the formality, if not the parsimony, of the court, seems to extend
to all the other branches of society, which I had an opportunity of
observing; though hospitality still characterises their intercourse
with strangers.

But let me now stop; I may be a little partial, and view everything
with the jaundiced eye of melancholy--for I am sad--and have cause.

God bless you!


I have seen Count Bernstorff; and his conversation confirms me in
the opinion I had previously formed of him; I mean, since my arrival
at Copenhagen. He is a worthy man, a little vain of his virtue a la
Necker; and more anxious not to do wrong, that is to avoid blame,
than desirous of doing good; especially if any particular good
demands a change. Prudence, in short, seems to be the basis of his
character; and, from the tenor of the Government, I should think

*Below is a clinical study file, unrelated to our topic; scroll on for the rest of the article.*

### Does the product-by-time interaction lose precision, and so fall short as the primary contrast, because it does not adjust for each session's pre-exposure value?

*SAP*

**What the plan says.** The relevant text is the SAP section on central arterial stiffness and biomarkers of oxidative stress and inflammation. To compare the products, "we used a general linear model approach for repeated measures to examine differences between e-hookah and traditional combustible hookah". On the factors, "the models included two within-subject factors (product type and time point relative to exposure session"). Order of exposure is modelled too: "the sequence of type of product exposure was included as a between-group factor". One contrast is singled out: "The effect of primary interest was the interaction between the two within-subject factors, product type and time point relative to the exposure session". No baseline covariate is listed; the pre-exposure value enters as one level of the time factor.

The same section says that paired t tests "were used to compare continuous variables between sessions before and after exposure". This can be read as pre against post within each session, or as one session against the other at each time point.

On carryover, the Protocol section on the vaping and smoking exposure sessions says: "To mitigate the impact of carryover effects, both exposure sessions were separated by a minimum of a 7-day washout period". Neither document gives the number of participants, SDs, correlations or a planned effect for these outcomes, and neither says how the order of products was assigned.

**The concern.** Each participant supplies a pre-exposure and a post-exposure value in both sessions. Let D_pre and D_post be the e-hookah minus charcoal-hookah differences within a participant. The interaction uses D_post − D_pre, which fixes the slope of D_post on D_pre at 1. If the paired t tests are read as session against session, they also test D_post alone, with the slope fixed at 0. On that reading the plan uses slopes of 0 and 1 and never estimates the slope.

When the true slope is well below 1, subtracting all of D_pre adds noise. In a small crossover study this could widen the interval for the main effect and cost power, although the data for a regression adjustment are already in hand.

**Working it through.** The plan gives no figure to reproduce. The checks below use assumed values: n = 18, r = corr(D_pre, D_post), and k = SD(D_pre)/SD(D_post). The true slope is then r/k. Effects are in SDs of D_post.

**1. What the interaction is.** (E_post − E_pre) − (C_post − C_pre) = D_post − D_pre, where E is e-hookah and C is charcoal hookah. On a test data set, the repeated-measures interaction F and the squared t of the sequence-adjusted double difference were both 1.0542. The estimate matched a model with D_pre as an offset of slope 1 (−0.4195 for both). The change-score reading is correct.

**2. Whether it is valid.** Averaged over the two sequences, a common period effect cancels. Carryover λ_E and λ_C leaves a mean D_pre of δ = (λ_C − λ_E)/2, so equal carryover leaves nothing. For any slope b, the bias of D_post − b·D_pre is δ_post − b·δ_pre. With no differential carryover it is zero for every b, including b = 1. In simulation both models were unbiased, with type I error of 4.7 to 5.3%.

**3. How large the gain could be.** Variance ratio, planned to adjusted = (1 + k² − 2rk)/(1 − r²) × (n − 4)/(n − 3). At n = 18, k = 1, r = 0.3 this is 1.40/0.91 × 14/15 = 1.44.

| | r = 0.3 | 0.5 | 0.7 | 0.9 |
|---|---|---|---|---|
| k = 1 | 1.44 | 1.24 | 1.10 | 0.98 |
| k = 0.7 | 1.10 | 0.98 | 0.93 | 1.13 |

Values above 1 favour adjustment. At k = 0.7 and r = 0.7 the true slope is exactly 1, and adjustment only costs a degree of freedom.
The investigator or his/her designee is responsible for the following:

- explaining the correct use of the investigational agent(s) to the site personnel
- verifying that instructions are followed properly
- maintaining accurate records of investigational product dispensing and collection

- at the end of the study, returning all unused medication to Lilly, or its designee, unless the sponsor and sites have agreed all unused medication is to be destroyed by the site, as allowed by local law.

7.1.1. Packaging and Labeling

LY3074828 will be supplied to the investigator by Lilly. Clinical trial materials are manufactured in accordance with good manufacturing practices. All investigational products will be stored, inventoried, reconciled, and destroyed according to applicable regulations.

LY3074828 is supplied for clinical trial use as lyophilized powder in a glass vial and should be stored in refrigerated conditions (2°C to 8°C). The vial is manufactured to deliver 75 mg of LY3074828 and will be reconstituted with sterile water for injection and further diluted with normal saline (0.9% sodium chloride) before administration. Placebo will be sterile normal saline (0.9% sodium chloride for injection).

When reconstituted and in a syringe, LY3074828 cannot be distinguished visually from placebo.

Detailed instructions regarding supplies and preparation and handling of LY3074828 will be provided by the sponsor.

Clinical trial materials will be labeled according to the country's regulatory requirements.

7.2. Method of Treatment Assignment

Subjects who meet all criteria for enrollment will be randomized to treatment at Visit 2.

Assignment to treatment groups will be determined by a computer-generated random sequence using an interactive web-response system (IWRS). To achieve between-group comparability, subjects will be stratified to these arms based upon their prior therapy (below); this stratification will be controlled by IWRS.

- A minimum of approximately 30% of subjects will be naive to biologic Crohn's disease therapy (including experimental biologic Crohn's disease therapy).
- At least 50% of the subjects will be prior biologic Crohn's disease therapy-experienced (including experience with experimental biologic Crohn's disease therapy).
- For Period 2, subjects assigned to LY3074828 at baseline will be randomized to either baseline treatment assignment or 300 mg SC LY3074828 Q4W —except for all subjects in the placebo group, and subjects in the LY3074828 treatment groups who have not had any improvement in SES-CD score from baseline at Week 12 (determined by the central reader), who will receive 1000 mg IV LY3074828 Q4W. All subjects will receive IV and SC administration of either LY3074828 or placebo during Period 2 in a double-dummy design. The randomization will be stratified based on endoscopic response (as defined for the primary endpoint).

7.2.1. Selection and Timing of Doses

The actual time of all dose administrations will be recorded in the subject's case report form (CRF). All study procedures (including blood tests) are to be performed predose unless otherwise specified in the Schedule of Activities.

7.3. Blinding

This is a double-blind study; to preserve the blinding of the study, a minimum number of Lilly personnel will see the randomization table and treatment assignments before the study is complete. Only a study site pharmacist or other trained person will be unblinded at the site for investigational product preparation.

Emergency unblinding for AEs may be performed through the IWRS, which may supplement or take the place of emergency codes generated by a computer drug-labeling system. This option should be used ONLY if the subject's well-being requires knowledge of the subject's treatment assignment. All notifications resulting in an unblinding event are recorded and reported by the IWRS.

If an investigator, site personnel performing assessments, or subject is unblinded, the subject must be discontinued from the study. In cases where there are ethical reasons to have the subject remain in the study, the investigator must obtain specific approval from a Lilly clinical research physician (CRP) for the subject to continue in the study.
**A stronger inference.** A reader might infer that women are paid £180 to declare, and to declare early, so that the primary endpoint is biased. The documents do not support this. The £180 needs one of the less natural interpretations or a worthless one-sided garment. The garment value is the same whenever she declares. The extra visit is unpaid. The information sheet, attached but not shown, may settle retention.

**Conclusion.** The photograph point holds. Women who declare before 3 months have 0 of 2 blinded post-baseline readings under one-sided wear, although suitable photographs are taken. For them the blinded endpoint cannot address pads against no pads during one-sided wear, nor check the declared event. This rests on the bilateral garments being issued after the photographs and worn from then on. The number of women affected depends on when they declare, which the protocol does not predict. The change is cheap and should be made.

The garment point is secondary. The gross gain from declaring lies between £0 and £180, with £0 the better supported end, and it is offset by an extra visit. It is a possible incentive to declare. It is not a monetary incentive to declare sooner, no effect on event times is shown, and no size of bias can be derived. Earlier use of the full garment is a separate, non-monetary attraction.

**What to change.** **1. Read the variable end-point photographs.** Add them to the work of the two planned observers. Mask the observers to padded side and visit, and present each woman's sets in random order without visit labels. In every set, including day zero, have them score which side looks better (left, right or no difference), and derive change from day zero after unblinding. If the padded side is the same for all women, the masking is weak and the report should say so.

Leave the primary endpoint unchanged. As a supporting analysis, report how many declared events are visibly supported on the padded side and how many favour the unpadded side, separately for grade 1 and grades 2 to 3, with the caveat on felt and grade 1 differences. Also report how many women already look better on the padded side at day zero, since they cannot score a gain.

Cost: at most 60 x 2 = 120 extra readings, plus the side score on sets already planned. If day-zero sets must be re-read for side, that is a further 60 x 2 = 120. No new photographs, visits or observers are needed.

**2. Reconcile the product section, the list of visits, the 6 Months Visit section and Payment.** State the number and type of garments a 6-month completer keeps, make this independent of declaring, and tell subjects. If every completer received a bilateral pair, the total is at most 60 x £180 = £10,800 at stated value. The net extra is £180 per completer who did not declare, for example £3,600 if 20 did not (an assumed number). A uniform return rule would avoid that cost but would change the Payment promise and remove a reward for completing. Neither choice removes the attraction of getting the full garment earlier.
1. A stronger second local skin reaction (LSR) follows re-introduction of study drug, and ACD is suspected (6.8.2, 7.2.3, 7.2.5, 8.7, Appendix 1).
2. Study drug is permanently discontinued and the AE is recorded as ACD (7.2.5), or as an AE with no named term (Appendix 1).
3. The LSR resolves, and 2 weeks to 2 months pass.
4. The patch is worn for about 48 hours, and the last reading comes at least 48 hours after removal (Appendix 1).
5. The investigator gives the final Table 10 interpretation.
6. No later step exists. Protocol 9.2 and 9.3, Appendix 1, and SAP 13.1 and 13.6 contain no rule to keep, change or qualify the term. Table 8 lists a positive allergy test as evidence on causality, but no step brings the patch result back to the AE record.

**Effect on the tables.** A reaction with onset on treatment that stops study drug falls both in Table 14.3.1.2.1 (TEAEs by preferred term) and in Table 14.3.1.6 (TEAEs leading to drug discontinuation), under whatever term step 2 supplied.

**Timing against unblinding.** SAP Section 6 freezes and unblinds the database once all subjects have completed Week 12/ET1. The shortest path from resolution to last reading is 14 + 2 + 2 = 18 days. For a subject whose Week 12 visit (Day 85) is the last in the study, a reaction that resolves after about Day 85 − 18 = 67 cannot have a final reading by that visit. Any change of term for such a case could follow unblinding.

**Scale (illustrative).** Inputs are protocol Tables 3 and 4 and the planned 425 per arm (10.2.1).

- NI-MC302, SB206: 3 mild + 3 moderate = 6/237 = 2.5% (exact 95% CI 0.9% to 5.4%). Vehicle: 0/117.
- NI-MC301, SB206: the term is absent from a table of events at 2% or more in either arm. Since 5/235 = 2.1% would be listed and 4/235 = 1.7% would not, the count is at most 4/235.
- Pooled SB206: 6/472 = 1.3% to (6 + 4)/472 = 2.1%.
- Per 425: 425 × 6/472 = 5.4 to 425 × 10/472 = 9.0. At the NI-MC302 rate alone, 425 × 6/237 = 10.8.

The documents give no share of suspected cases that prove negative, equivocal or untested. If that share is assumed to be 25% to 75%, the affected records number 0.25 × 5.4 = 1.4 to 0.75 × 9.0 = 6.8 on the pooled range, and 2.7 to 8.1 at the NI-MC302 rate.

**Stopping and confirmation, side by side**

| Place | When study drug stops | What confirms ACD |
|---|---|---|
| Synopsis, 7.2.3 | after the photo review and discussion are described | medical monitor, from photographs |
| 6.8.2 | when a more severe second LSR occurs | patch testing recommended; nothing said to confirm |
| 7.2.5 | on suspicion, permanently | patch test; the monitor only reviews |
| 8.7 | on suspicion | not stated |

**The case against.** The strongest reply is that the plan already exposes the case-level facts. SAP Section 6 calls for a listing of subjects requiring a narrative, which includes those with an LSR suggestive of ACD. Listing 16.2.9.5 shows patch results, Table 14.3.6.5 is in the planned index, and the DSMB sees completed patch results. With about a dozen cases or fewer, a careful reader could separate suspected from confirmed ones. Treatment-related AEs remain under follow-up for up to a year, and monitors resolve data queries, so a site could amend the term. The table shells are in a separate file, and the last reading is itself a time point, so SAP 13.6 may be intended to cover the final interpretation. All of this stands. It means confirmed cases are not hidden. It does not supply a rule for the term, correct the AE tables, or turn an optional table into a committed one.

inclining to that cautious circumspection which treads on the heels
of timidity. He has considerable information, and some finesse; or
he could not be a Minister. Determined not to risk his popularity,
for he is tenderly careful of his reputation, he will never
gloriously fail like Struensee, or disturb, with the energy of
genius, the stagnant state of the public mind.

I suppose that Lavater, whom he invited to visit him two years ago--
some say to fix the principles of the Christian religion firmly in
the Prince Royal's mind, found lines in his face to prove him a
statesman of the first order; because he has a knack at seeing a
great character in the countenances of men in exalted stations, who
have noticed him or his works. Besides, the Count's sentiments
relative to the French Revolution, agreeing with Lavater's, must
have ensured his applause.

The Danes, in general, seem extremely averse to innovation, and if
happiness only consist in opinion, they are the happiest people in
the world; for I never saw any so well satisfied with their own
situation. Yet the climate appears to be very disagreeable, the
weather being dry and sultry, or moist and cold; the atmosphere